This is an essay by Kevin Brown.
I became an English major for all the wrong reasons. I didn’t like the reading professors assigned in core classes; I didn’t understand the reading they assigned. I hadn’t understood most of the reading I had been assigned since I began high school. I was a math person, the type who would work on an extra credit problem for two hours just to say that I was able to figure it out, not because I needed any help with my grade. My girlfriend the first two years of high school—whose mother was an English teacher at our school—sat with me and talked me through the Shakespeare plays we had to read (Romeo and Juliet, of course, along with Julius Caesar) to help me at least get the basic gist of the plot.
I became an English major because I had a professor—Dr. Dibble—who I thought was the smartest person I had ever met, and I wanted to become like him. He was the type of professor who could rout any student with an argument, then take that student’s point of view and use it to crush another student who was trying to sycophantically take his side in the argument. What I didn’t know about Dibble was that he had a Master’s degree in philosophy. I also didn’t realize that what I really enjoyed about his classes were the ideas we were discussing, not the actual literature. I only realized that in my last two years of college when I kept reading stories and poems and novels I still didn’t like or understand.
There were only two moments in my college career where I felt like I belonged in the English major. Not surprisingly, both of them happened in Dibble’s class my senior year, a contemporary literature class. The first was simple and less meaningful. He had assigned us John Gardner’s Grendel, and I kept noticing references to zodiac symbols throughout the novel. I mentioned that to a friend of mine, who looked up some critical articles that talked about that symbolism. When we went to class, though, and Dibble asked if we had any questions, I was the one who started with, “What’s with all these zodiac signs?” It was the first time I had ever seen anything in literature on my own, before a professor told me what I should and shouldn’t notice.
The second time is a longer story, and it’s less because of what I noticed than what Dibble noticed. This event made me want to keep reading literature, no matter what happened in the rest of my life. We were discussing Joseph Conrad’s Heart of Darkness (I should note here that Dibble started our contemporary literature class in the 1880s for some reason he never explained; my guess is that he wanted to provide plenty of context for what we would read after the 1960s).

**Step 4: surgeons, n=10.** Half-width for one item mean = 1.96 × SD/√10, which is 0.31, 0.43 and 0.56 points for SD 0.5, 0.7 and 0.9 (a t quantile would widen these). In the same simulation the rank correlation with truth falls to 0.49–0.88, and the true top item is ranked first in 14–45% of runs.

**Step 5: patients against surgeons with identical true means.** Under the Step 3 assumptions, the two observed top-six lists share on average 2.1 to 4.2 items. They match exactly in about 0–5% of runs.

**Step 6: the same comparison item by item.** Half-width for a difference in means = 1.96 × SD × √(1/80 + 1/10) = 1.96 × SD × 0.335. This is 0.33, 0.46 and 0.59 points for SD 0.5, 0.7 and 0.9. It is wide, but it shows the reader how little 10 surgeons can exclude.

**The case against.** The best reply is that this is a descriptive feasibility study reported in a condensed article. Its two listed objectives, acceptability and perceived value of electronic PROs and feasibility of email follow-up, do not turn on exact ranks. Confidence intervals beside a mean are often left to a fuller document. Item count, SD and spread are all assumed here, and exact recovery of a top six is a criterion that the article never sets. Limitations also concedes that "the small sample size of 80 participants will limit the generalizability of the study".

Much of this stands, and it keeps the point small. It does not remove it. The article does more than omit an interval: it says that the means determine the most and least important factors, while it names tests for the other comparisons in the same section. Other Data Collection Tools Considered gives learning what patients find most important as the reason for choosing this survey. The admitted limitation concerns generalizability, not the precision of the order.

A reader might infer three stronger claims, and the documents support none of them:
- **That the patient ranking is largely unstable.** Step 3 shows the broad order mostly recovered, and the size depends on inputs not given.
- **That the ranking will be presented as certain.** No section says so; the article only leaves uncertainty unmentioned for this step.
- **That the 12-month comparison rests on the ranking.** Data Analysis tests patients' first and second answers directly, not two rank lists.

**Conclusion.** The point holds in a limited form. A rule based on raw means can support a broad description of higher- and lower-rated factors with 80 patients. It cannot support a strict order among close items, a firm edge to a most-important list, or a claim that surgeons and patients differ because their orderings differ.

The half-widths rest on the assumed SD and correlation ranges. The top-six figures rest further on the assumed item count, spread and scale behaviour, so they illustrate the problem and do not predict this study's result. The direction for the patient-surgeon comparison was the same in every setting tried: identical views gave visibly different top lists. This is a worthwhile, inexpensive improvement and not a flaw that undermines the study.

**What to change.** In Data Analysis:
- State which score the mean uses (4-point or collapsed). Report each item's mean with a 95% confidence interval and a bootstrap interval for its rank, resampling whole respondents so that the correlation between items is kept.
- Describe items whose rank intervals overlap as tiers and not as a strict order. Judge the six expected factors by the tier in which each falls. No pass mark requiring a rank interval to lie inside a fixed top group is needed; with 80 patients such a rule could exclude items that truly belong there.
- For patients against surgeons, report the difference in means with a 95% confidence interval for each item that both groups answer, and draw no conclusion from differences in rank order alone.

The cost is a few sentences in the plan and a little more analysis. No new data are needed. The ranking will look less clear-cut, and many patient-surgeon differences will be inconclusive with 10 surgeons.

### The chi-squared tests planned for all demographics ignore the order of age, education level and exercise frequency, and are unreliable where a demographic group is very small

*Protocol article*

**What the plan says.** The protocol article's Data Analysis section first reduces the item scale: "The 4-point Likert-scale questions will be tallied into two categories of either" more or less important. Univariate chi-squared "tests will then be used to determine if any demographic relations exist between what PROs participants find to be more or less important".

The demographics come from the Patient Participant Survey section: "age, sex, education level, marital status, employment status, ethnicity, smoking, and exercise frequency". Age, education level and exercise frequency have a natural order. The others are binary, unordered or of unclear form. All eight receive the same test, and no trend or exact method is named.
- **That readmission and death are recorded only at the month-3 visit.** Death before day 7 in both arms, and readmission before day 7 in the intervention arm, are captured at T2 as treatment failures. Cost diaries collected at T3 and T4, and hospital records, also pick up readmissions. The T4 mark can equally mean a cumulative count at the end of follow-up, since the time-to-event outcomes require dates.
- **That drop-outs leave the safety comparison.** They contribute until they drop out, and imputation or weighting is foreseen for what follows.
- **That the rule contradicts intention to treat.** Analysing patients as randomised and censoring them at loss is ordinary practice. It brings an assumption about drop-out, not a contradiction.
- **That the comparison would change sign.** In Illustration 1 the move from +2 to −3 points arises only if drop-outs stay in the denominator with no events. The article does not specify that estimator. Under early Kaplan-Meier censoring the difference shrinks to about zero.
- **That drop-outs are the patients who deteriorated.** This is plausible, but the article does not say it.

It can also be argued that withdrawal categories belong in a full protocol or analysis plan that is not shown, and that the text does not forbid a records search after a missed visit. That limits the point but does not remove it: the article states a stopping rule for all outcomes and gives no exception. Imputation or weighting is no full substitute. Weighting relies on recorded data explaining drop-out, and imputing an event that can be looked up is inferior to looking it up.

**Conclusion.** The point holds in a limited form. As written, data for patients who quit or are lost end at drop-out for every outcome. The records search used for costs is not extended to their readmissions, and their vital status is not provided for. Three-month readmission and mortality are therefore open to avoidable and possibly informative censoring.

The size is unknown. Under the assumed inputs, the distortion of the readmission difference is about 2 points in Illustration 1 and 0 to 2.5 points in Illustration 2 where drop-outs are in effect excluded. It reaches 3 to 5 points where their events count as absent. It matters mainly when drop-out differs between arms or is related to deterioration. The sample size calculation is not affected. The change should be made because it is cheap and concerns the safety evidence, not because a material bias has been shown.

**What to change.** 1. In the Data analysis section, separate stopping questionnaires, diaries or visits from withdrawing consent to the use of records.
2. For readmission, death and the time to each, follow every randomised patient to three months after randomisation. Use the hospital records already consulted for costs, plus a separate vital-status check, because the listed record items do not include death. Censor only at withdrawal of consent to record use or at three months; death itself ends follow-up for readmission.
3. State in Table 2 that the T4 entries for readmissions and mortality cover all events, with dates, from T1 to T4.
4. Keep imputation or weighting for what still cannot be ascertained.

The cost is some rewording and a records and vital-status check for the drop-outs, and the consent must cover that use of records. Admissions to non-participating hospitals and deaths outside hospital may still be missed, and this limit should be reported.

Dibble began reading a passage aloud, wanting to show us that Marlow and the boat he was on took a left when they came to a fork in the river. He was trying to show us that left is often associated with hell and that Conrad is illustrating Marlow’s descent into the hell that the company has created. In reading, he mentioned Chapman’s lighthouse, and he stopped reading and started laughing. Dibble had a booming bass voice and a long, gray beard, giving him the look and sound almost of an Old Testament prophet. Such a look was complemented by his tendency to pound on the desk with his fist, which he did now when he started laughing almost uncontrollably.
He would try to pause his laughing and point to the book and mutter something like, “That joker” or “I can’t believe…” The few of us in the class just glanced at each other, wondering what he found so funny. It was just a passage about a boat ride down the Congo, and the people were going left. There wasn’t anything more going on, as far as we could see. Dibble finally calmed down and then said, “Chapman’s lighthouse?” We sat blankly, looking at him, then our books, then back at him. He then said, “Keats?” It was only then I remembered Keats’s poem, “On Reading Chapman’s Homer.” When I made that point, Monica—whom we referred to behind her back as the English goddess because she was always the best student in the class—smacked my arm and asked, “How did you know that?” That was a good question, given my performance in classes. I had taken a Romantics class the previous year, though, and I was better prepared than in the past.
I have no idea what Dibble thought Conrad was doing with that Keats reference or even if Conrad really was making a Keats reference. I’ve taught Heart of Darkness a number of times, and the lighthouse as a reference to Keats still doesn’t really make sense to me. I do, however, tell my students this story, as I want them to see the joy that can be found in reading and rereading literature. It’s not a scavenger hunt where our job is to find the hidden meaning, as literature is so often taught in high school. Instead, it’s like getting to know a good friend even better, as we share story after story over the course of years. Those stories change and we hear new ones, and we know that person just a bit better.
In the same way, we reread whatever work of literature we thought we already knew so well, and we find something new: an idea, a symbol, a line we’ve always overlooked. If we’re lucky, as Dibble was and as I am as a professor, we get to share that discovery with people who also care about literature. They get to see our joy and share in it, as we get to share in theirs. Together, we form a community whose bonds only deepen with time, reading, and rereading.
Kevin Brown is a Professor at Lee University. He has published three books of poetry: Liturgical Calendar: Poems (Wipf and Stock); A Lexicon of Lost Words (winner of the Violet Reed Haas Prize for Poetry, Snake Nation Press); and Exit Lines (Plain View Press). He also has a memoir, Another Way: Finding Faith, Then Finding It Again, and a book of scholarship, They Love to Tell the Stories: Five Contemporary Novelists Take on the Gospels. You can find out more about him and his work at http://www.kevinbrownwrites.com/